I have gained some useful experience at Kentwell Hall in Suffolk, bronze casting the 16th century way whilst dressed in funny clothes.
Writing all about how to cast bronze would take a book, albeit a small one. (any suggestions for who might be interested in publishing such a book are gratefully received. I’ve already asked Shire, they said no)
Instead here’s some pictures of fire…
This is the Foundry itself, based upon one pictured in Biringuccio’s 1540 book on foundrywork. You can just see the bellows and in the middle under the roof, the brick wall on which the furnace is based.
This shows the lid of the furnace, with orange flame coming out, indicating that it is just warming up, and the bellows are hardly pushing any air through at all.
Because when you do step up and down on the 6 foot long bellows, it looks like this:
Like a rocket engine. The flame is bluer too, indicating that there’s better combustion taking place, and less soot than in the orange flame. But it can also look quite blue, due to CO from the furnace, carbon monoxide, burning in the open air. Flames are very complex things…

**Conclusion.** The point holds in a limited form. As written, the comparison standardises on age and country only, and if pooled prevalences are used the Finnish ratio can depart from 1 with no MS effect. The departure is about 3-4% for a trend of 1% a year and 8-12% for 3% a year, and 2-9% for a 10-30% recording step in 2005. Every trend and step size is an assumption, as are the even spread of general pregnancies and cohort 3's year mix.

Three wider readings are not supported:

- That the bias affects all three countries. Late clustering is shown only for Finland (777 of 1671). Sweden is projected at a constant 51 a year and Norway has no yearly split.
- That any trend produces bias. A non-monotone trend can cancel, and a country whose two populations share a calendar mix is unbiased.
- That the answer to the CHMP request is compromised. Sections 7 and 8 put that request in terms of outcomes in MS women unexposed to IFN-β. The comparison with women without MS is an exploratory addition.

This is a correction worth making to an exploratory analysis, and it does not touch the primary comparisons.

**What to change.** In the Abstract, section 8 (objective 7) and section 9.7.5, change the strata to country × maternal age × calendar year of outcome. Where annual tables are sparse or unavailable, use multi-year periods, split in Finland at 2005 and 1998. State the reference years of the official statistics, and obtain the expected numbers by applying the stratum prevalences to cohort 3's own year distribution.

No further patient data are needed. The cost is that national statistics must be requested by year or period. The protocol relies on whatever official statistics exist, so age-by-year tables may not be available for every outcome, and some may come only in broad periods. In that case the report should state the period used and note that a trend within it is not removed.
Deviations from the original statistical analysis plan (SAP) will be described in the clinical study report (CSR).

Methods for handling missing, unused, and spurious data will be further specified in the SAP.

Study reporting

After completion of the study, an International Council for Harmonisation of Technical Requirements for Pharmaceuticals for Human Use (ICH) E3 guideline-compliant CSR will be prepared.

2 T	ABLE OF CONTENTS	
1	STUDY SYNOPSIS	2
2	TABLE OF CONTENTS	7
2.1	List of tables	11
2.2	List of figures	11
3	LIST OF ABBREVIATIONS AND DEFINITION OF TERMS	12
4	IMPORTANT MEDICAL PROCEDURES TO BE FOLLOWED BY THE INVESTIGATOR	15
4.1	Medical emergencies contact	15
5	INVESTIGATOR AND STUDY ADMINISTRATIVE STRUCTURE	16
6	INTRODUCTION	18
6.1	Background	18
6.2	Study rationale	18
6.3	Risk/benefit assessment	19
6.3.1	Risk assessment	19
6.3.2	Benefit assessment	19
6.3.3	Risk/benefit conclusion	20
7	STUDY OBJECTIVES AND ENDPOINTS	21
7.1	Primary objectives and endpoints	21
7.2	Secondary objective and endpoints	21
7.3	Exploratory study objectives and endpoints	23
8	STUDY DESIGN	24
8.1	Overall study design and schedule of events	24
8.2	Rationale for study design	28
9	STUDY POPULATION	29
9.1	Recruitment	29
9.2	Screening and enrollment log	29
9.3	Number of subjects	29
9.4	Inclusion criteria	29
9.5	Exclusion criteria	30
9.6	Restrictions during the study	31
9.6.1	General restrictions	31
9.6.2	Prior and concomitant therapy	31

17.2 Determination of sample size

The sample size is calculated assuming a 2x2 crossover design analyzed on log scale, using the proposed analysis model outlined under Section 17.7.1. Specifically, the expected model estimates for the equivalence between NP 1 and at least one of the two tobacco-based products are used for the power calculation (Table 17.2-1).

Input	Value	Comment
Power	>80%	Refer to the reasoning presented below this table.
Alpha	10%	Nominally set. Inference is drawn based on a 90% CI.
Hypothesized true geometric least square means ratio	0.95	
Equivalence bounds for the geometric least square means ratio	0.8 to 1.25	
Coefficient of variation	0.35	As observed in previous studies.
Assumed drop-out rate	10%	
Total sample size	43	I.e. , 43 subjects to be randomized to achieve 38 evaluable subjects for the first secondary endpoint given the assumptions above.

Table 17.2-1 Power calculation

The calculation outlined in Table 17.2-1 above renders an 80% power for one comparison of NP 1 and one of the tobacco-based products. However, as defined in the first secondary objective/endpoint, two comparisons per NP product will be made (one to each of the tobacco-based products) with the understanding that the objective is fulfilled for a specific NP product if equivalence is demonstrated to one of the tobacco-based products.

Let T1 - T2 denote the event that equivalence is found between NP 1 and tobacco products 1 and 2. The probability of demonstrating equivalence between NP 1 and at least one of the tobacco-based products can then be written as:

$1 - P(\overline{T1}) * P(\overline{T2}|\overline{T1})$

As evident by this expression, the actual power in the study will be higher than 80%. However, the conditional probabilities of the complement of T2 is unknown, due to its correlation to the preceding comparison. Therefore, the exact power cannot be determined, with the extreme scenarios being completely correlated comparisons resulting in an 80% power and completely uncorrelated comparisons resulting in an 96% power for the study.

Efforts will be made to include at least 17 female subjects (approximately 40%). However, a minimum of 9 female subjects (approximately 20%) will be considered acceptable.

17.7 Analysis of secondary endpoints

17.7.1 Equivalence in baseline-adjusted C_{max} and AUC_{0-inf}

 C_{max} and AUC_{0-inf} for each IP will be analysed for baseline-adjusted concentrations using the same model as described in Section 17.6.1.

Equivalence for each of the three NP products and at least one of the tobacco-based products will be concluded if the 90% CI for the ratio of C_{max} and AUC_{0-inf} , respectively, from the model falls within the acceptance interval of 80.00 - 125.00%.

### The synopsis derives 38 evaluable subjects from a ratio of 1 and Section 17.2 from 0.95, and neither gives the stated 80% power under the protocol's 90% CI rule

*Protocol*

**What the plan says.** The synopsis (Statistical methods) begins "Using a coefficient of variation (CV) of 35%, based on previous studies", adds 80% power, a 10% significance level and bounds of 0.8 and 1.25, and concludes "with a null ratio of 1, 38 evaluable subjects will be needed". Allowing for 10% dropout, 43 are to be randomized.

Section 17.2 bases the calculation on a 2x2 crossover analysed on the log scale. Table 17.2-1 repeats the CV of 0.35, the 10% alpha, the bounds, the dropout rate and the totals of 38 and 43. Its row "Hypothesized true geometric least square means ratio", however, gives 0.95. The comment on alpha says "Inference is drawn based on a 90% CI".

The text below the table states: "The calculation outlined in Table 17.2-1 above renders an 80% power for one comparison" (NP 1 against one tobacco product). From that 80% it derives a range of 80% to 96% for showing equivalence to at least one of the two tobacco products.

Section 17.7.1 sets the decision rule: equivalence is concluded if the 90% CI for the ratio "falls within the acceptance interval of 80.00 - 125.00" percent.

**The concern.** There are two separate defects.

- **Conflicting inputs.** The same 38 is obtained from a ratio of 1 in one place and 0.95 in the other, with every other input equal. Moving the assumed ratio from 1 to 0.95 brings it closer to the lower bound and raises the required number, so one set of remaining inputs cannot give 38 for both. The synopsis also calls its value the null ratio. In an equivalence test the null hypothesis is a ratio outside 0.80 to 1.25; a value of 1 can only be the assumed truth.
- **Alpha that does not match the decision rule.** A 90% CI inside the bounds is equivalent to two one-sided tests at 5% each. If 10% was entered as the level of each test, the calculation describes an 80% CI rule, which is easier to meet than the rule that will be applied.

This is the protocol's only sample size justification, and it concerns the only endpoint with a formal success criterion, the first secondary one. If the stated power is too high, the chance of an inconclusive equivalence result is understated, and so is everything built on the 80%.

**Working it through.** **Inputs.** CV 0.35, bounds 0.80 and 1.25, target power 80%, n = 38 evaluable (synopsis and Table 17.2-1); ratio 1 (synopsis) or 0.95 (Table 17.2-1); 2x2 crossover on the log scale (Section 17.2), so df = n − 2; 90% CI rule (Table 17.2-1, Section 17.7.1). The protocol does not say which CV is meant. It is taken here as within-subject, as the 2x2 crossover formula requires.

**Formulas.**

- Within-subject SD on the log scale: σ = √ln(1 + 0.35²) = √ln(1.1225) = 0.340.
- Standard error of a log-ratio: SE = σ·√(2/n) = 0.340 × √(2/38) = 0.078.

Anyway, once the furnace is going well we put the firebrick on top of the hole in order to reduce the amount of heat that escapes. Without it lots of heat is just radiated straight out of the hole, but with it blocking the heat, more stays in.
Here are two of us raising the lid. Note the leather aprons, necessary to stop us being burnt by the heat given off. The interior of the furnace is at around 1200-1300C at that time, hot enough to burn your skin if you put your hand near it for any length of time. An experienced foundryman can tell by the colour of the fire how hot it is, and I have just enough practise to get a good idea. Unfortunately in this photo you can’t see the charcoal. That will be the subject of another post.
He made a bell!
But to get that far took several hours of work. First lighting the furnace, letting it grow, get hotter, half an hour or so bellowing to melt the metal. Plus another half hour of work to make the sand mould.
The small drawback in trying to get pictures of hot things is that if you get too close your camera may melt. These photos were taken hastily as well; regrettably because of our amateur status we often managed to get the casting done after the public had gone, although most managed to see it all being setup and the flame.